Priest Back In Jail
Possible Violation Leads To Bail Hike For Admitted MolesterJan 14, 2003 | Newsday The Rev. Michael Hands, the priest who has admitted to sexual molestation of a minor and is a cooperating witness to a Suffolk County grand jury's investigation into the Diocese of Rockville Centre, was jailed yesterday after the district attorney's office asked a Riverhead judge to revoke his bail.
Family Crimes Bureau Chief Emily Constant told Suffolk County Court Judge Stephen Braslow that police are investigating whether Hands may have committed a crime that was in violation of his cooperation agreement with the district attorney's office. Constant, who is heading the grand jury investigation, said police confiscated Hands' laptop computer over the week- end and forensic experts were analyzing it for evidence.
Hands has not been charged with any new crime, pending the outcome of the investigation. Sources said the computer was being checked to determine whether Hands had visited inappropriate pornographic Internet sites on the machine.
District Attorney Thomas Spota said the new disclosures did not damage Hands as a major witness in his probe into how the diocese handled sexual abuse complaints. "I am disappointed but I am absolutely convinced that the information he imparted to us was absolutely credible. It has been corroborated in all respects," Spota said in a telephone interview yesterday.
Peter Rubin, Hands' attorney, did not oppose the action by the district attorney's office and asked that his client be put on a "suicide watch" and housed in the jail's psychiatric wing. Hands, who looked pale and weary during the courtroom proceeding, made no comment. He was then handcuffed and led from the courtroom by sheriff's deputies.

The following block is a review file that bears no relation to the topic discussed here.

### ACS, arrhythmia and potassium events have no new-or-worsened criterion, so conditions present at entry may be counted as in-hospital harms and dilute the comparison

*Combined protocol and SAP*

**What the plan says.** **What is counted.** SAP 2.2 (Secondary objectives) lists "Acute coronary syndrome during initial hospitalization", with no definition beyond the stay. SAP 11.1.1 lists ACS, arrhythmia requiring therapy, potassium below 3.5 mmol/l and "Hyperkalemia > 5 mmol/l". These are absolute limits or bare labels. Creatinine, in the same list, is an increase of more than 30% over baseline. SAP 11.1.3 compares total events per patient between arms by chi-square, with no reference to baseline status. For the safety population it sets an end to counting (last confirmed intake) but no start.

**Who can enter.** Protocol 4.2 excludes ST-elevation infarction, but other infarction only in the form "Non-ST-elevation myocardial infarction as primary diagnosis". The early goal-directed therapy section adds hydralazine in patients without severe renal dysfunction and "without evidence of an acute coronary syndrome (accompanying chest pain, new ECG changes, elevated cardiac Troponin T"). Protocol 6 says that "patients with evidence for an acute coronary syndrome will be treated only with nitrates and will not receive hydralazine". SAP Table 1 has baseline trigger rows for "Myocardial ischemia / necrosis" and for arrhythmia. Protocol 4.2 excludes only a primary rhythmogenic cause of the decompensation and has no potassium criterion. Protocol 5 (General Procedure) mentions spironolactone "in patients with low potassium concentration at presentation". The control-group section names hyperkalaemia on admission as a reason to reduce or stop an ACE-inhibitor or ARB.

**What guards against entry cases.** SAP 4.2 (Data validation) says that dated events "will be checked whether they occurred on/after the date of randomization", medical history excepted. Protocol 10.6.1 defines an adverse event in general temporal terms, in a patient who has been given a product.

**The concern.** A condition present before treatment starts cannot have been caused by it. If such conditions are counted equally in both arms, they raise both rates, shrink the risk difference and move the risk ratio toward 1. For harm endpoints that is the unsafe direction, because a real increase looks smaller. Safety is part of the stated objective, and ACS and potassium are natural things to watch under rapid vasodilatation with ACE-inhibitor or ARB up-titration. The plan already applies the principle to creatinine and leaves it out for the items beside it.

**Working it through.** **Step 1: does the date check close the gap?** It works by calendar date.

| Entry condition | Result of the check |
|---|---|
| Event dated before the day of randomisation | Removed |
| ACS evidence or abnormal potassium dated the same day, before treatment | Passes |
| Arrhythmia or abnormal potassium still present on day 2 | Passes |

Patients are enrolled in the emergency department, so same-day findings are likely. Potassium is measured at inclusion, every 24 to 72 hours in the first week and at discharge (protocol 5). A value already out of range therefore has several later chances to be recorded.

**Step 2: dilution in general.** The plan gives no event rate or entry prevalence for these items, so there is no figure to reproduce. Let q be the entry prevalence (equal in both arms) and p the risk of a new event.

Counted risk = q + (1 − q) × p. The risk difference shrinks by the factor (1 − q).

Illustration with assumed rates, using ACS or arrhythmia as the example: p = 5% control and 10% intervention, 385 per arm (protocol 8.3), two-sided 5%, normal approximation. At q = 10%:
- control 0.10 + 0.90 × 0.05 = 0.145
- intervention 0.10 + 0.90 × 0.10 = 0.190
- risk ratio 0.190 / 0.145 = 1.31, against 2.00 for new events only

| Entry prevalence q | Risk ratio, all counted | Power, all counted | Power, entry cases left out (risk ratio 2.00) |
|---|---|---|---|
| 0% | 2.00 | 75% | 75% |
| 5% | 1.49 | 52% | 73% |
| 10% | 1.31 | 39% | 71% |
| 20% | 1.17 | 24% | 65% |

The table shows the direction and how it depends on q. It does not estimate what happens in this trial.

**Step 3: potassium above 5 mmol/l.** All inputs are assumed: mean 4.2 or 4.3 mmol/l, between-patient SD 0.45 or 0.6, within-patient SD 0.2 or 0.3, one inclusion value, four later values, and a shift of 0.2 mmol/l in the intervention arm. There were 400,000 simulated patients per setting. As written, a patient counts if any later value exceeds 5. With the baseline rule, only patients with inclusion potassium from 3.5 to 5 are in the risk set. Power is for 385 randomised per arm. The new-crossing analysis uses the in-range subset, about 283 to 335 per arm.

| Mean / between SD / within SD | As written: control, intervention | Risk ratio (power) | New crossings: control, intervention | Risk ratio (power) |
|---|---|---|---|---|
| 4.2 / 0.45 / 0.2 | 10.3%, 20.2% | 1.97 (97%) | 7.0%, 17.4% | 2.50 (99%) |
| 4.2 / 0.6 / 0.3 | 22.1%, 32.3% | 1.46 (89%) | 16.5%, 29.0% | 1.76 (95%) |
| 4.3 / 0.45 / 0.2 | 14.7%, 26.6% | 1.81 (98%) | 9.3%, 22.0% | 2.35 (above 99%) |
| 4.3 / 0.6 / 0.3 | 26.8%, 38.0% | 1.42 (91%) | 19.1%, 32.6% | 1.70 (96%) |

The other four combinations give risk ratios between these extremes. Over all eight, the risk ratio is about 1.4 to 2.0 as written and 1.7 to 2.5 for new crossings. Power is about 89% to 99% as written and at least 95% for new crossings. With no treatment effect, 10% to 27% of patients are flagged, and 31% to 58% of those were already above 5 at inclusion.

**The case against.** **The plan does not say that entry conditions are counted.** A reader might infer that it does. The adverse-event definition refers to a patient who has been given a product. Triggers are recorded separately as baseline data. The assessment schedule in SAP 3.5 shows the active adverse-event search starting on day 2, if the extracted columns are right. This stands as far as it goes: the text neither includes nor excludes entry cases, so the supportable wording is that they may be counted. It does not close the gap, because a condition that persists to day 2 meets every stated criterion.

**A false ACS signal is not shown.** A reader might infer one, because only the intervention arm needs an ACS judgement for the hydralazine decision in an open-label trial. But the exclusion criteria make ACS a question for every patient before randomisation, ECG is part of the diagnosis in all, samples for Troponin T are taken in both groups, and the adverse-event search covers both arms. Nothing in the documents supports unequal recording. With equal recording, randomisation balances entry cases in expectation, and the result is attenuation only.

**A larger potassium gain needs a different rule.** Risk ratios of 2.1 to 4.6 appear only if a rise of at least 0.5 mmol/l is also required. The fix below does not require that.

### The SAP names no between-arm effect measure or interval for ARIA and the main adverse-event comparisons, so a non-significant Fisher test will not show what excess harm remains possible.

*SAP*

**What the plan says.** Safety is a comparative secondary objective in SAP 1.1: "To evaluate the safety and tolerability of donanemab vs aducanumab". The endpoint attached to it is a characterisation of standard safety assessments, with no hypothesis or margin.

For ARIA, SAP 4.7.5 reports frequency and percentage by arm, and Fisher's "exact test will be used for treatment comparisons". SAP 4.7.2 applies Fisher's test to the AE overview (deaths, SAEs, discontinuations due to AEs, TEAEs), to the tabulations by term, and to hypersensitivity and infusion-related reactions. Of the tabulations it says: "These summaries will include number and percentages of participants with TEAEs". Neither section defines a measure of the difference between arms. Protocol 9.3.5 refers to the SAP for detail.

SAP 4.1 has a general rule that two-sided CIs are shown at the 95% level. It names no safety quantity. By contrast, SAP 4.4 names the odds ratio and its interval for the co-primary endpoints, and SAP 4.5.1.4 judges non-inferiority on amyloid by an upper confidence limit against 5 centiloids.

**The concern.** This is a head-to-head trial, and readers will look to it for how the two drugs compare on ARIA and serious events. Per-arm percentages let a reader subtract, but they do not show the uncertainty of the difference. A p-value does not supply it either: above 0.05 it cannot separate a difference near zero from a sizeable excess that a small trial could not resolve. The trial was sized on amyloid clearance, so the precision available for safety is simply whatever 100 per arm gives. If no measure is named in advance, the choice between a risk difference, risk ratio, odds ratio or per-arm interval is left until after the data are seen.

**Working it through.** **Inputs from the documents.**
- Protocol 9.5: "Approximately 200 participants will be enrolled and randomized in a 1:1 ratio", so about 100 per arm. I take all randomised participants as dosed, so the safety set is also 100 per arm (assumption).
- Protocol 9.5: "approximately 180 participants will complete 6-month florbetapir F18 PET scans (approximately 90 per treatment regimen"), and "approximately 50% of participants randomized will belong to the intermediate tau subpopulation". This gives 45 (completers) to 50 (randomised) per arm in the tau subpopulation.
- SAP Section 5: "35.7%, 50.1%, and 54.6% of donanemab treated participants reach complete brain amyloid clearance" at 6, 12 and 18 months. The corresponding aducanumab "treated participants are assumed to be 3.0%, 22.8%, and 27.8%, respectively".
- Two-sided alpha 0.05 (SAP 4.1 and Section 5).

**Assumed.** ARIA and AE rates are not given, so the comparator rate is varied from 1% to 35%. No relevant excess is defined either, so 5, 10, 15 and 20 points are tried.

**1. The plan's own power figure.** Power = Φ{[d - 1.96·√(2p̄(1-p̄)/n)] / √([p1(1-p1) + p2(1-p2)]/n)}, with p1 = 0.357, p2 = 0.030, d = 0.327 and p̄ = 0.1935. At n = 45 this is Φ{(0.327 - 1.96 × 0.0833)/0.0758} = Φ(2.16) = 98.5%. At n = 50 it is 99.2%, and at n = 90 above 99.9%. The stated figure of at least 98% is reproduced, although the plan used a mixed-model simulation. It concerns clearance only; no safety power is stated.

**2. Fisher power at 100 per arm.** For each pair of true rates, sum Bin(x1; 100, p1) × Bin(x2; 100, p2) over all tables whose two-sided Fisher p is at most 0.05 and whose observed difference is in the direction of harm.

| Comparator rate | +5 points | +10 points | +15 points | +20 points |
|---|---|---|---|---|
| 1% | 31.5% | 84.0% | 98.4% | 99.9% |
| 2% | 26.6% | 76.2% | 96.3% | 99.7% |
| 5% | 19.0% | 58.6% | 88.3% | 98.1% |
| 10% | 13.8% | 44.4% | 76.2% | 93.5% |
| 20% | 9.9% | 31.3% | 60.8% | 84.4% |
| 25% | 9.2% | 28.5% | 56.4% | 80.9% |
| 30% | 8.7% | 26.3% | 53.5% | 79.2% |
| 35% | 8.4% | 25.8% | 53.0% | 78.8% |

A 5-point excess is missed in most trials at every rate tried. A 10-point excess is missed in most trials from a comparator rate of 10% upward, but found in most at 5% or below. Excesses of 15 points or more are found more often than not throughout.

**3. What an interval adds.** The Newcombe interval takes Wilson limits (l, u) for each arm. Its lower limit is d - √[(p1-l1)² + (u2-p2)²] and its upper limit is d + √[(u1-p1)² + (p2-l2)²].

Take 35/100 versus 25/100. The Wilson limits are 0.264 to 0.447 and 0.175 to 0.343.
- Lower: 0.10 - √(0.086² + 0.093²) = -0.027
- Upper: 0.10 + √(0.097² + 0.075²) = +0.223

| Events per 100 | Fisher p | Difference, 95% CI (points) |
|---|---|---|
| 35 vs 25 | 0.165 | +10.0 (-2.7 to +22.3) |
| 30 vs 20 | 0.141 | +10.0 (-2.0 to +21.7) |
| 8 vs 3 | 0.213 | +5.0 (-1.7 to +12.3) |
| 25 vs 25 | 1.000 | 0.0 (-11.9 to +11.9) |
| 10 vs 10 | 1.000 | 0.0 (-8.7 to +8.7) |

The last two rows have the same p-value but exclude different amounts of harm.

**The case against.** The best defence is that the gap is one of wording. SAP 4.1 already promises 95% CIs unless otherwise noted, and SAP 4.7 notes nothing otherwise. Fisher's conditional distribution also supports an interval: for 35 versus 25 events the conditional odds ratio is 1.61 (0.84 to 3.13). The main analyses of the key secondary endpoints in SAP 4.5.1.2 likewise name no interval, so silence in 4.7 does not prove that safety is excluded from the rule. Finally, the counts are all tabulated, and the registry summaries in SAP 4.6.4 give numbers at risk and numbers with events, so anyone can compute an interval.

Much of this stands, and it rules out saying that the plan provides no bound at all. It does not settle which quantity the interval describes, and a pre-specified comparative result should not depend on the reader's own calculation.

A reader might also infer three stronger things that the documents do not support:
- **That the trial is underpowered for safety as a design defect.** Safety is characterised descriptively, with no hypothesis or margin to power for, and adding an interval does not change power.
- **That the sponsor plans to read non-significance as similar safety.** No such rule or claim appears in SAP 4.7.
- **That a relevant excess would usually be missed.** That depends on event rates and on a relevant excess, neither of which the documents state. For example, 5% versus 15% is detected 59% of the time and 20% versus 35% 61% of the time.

Outside, Rubin said he was very concerned about his client's mental state. "He has an aura about him that is frightening," said Rubin. He described his client as having a "vacuous stare" and being repetitive. "He is very depressed by the latest turn of events, he used the word suicide this morning," before his courtroom appearance, Rubin said.
Braslow rejected the district attorney's motion to revoke Hands' $25,000 bail and hold him without bail; instead, Braslow increased it to $1 million cash. Rubin said Hands could not meet the bail and would remain in the Riverhead jail.
In response to the rapidly moving legal developments, Nassau County Court Judge Donald DeRiggi postponed Hands' scheduled sentencing tomorrow. Hands pleaded guilty in Nassau last year to sodomy and endangering the welfare of a child for having a sexual affair with the 13-year-old son of a family he had befriended. Similar charges involving the same teen are pending before Braslow.
Regardless of the outcome of the current probe, Spota said yesterday that he was withdrawing his promise to Hands that he would recommend probation when he was sentenced.
Michael Dowd, the attorney representing the family of Hands' victim, said yesterday that the family would still honor its commitment of not asking for jail time for the priest. The day after Christmas, Hands gave Dowd a lengthy sworn statement about how the diocese handles sexual abuse cases. Details from that transcript were the basis of a front-page Newsday story on Jan. 3 and other media reports. "He gave us truthful information," Dowd said.
Constant and Spota would not further detail what police are investigating. However, sources familiar with the case said that last week a tipster telephoned the Suffolk district attorney's office to say that Hands had sent an instant message to an acquaintance in December asking him to tell his victim's family that he was sorry. The priest also asked the person if he could get together with Hands. This person, who said he didn't want any contact with Hands, told a friend who used to work for a diocesean high school. That person contacted law enforcement.
Under questioning Saturday, Hands admitted to meeting this fall with two Long Island men he met through an Internet chat room. Yesterday, sources said detectives determined the men were over the age of 17, making any relationship with them legal.